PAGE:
Now here’s Ole’s office, first from the outside and then through his window:

Okay, admittedly, that’s not the most exciting set of pictures you’ve ever seen of an office. But we’re limited in the amount of Top Secret information we’re allowed to see on this tour. And besides, that’s an original NeXT workstation from the dawn of time sitting there (unplugged) next to the Totoro calendar. That’s pretty awesome.

I’m getting hungry, so I’m going to head up to the cafeteria. But first, check this out: on the way to the elevator, the hallway opens up and we find the World Infamous Adobe Punching Bag:

We hear conflicting reports on how much this is used these days. Some say it’s just for decoration, even though there is a pair of real boxing gloves propped up on the window next to it (not in view here) and when tensions run high before shipping a new version, grunts and groans can distinctly be heard from this floor. That said, to me, the heavy chainmail curtain is even cooler than the bag.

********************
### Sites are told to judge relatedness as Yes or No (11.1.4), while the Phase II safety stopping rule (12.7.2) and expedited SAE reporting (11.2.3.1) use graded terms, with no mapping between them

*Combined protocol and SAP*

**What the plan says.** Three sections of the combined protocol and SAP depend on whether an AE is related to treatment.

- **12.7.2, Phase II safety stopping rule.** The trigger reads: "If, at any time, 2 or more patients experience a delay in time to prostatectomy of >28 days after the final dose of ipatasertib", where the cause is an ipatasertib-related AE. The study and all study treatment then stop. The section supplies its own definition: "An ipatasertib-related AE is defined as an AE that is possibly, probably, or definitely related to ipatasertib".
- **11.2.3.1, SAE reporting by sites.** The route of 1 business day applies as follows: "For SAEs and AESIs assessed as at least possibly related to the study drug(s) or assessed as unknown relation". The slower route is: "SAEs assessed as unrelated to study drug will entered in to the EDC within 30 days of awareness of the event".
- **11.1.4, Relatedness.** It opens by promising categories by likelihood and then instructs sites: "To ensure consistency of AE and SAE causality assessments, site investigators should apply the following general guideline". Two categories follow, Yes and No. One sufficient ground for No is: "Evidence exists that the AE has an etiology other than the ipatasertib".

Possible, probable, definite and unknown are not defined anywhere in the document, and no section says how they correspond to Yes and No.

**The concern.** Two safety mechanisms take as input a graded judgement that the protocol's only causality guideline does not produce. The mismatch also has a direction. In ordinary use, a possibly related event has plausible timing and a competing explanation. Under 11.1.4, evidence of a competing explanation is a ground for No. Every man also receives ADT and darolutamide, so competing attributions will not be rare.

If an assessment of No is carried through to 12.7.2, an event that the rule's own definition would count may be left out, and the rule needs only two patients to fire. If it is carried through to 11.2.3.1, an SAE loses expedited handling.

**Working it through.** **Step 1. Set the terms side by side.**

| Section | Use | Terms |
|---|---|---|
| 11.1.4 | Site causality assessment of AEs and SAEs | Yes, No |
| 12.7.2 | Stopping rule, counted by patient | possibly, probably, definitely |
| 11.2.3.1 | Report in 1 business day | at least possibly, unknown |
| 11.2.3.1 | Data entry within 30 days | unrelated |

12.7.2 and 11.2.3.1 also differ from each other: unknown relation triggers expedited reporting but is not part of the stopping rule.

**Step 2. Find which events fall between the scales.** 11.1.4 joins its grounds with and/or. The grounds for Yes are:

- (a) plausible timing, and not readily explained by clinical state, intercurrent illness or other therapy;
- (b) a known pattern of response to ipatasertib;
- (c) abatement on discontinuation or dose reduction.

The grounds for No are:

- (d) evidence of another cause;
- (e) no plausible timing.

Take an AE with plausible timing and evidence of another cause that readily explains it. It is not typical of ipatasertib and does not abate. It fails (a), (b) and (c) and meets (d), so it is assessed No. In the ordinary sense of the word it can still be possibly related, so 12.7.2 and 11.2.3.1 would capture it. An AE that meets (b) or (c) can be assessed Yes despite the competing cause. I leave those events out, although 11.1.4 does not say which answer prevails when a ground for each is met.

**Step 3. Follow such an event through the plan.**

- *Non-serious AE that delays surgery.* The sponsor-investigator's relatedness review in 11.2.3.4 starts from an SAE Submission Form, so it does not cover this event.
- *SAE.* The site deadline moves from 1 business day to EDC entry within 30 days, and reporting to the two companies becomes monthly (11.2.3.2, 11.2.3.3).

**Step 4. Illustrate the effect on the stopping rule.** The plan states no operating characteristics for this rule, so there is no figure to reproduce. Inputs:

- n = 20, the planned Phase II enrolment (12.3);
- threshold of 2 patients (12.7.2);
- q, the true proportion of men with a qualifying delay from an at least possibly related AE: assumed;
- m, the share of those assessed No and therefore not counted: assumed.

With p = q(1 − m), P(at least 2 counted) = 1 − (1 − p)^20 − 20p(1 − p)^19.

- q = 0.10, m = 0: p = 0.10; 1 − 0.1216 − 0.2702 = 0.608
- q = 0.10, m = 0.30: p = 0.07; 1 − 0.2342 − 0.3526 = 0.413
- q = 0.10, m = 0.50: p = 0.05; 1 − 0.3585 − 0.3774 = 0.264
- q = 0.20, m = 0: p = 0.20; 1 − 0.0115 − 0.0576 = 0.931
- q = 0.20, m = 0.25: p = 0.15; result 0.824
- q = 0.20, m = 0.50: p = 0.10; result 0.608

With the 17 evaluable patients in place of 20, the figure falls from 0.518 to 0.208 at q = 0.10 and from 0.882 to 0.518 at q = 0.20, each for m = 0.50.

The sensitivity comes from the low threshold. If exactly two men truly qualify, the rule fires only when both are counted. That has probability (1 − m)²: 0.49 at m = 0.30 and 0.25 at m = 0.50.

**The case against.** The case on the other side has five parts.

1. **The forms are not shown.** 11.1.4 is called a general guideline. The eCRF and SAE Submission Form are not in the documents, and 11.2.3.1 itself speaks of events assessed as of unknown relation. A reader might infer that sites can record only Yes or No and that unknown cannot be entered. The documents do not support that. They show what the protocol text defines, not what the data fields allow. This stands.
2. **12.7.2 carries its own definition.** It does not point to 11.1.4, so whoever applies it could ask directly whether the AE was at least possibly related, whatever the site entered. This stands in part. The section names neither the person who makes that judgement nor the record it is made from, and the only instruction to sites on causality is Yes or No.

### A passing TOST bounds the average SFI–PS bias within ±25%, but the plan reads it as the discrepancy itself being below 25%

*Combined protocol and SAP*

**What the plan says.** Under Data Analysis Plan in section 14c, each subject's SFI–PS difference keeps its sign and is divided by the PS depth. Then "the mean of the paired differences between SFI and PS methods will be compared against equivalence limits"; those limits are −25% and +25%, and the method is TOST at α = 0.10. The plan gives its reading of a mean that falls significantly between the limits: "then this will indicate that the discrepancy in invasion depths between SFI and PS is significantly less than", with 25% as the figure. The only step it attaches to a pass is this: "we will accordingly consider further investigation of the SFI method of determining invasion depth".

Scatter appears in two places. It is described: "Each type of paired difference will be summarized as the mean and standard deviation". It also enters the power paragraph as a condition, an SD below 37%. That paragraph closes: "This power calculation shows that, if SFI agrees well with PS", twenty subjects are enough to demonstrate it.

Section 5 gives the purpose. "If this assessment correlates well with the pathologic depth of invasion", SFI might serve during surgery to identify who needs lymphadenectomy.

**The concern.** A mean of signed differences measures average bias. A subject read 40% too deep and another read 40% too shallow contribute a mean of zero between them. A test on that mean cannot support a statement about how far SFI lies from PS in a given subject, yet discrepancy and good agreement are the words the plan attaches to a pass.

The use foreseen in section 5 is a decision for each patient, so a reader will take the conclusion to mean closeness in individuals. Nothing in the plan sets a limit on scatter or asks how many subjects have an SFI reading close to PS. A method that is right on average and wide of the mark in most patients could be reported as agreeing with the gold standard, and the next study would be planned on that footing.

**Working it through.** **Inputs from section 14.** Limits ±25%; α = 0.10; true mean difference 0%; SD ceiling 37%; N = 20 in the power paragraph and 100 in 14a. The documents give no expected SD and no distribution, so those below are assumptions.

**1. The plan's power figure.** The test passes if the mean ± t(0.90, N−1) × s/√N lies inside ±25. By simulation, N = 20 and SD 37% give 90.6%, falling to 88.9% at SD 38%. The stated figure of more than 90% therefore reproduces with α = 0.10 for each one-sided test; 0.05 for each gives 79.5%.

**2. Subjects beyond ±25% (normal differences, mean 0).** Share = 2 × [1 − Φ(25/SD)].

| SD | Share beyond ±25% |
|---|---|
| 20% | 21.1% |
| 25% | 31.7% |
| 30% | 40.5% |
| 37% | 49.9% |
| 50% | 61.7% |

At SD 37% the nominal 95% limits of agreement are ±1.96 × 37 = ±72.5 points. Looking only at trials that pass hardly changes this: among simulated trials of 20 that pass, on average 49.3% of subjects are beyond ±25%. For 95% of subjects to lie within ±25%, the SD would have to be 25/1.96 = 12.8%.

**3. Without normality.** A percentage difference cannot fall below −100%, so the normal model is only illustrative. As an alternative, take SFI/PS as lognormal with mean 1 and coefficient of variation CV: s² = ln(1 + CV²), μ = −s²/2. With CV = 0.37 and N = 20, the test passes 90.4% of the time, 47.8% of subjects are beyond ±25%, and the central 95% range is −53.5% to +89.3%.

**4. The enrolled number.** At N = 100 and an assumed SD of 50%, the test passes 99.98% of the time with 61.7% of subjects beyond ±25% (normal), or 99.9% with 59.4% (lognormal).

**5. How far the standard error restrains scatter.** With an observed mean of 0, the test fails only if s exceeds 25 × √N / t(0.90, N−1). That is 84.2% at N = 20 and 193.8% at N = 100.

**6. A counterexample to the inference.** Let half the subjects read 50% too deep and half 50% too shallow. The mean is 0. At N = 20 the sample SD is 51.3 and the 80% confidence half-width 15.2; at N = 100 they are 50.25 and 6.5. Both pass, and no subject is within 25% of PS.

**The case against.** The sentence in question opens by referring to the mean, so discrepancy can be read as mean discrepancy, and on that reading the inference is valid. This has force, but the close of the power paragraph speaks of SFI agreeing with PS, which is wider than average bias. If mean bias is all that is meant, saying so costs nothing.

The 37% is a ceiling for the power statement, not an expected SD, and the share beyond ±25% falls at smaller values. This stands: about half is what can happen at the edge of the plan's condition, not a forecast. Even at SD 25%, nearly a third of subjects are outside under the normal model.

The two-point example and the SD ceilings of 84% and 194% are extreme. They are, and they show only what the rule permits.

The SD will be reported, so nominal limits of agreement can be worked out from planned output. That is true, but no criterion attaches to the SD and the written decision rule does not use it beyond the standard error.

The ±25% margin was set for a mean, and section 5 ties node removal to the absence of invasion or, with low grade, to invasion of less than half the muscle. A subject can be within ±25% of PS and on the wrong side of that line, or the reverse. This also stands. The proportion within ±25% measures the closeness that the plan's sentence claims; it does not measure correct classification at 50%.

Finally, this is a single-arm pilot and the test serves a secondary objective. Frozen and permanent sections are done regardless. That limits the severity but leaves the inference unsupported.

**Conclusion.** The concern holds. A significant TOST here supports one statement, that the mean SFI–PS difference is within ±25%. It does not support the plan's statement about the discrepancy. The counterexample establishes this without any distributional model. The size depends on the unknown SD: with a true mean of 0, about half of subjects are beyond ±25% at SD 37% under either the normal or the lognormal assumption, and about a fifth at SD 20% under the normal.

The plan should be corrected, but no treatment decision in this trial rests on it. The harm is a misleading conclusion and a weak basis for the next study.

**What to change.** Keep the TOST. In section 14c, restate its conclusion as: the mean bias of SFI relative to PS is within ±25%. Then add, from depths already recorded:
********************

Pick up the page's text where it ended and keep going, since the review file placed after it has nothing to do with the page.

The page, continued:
Okay, let’s head upstairs (it’s only one more flight up to the top, so let’s take the stairwell) to the cafeteria. As we turn the bend, here, we see a framed set of historically interesting photos and objects. Many of these had been stored inside a time capsule by employees of Aldus Corporation during the 20th century and only recently re-opened:

The most interesting item by far to me is an ImageWriter-printed document dated August 1984, with the original functional specs for a program called PageSet — which later was renamed PageMaker. Oh, it’s tempting to break that glass and read it!

All right, we now turn right and enter the place-du-eating, a state-of-the-art emporium of inexpensive-but-delicious-and-nutritious food:

The food here is secondary to only one thing: The view outside the large windows — especially on a gorgeous day like today! Here, let’s walk through this door to the outside deck. On the West side, we see the back courtyard and the Fremont bridge, which opens whenever tall-masted sailboats need to pass:

Turning to the East, we see the majestic Aurora bridge, many of Seattle’s famous houseboats, and, in the distance (actually beyond the trees on the right) downtown Seattle.

Well, that’s it for our tour today. I hope you’ve enjoyed yourself as much as I have. InDesign is an amazing program built by some amazing folks in a pretty amazing place. Okay, everyone downstairs again… but first, how about a few rounds on that punching bag… and some candy!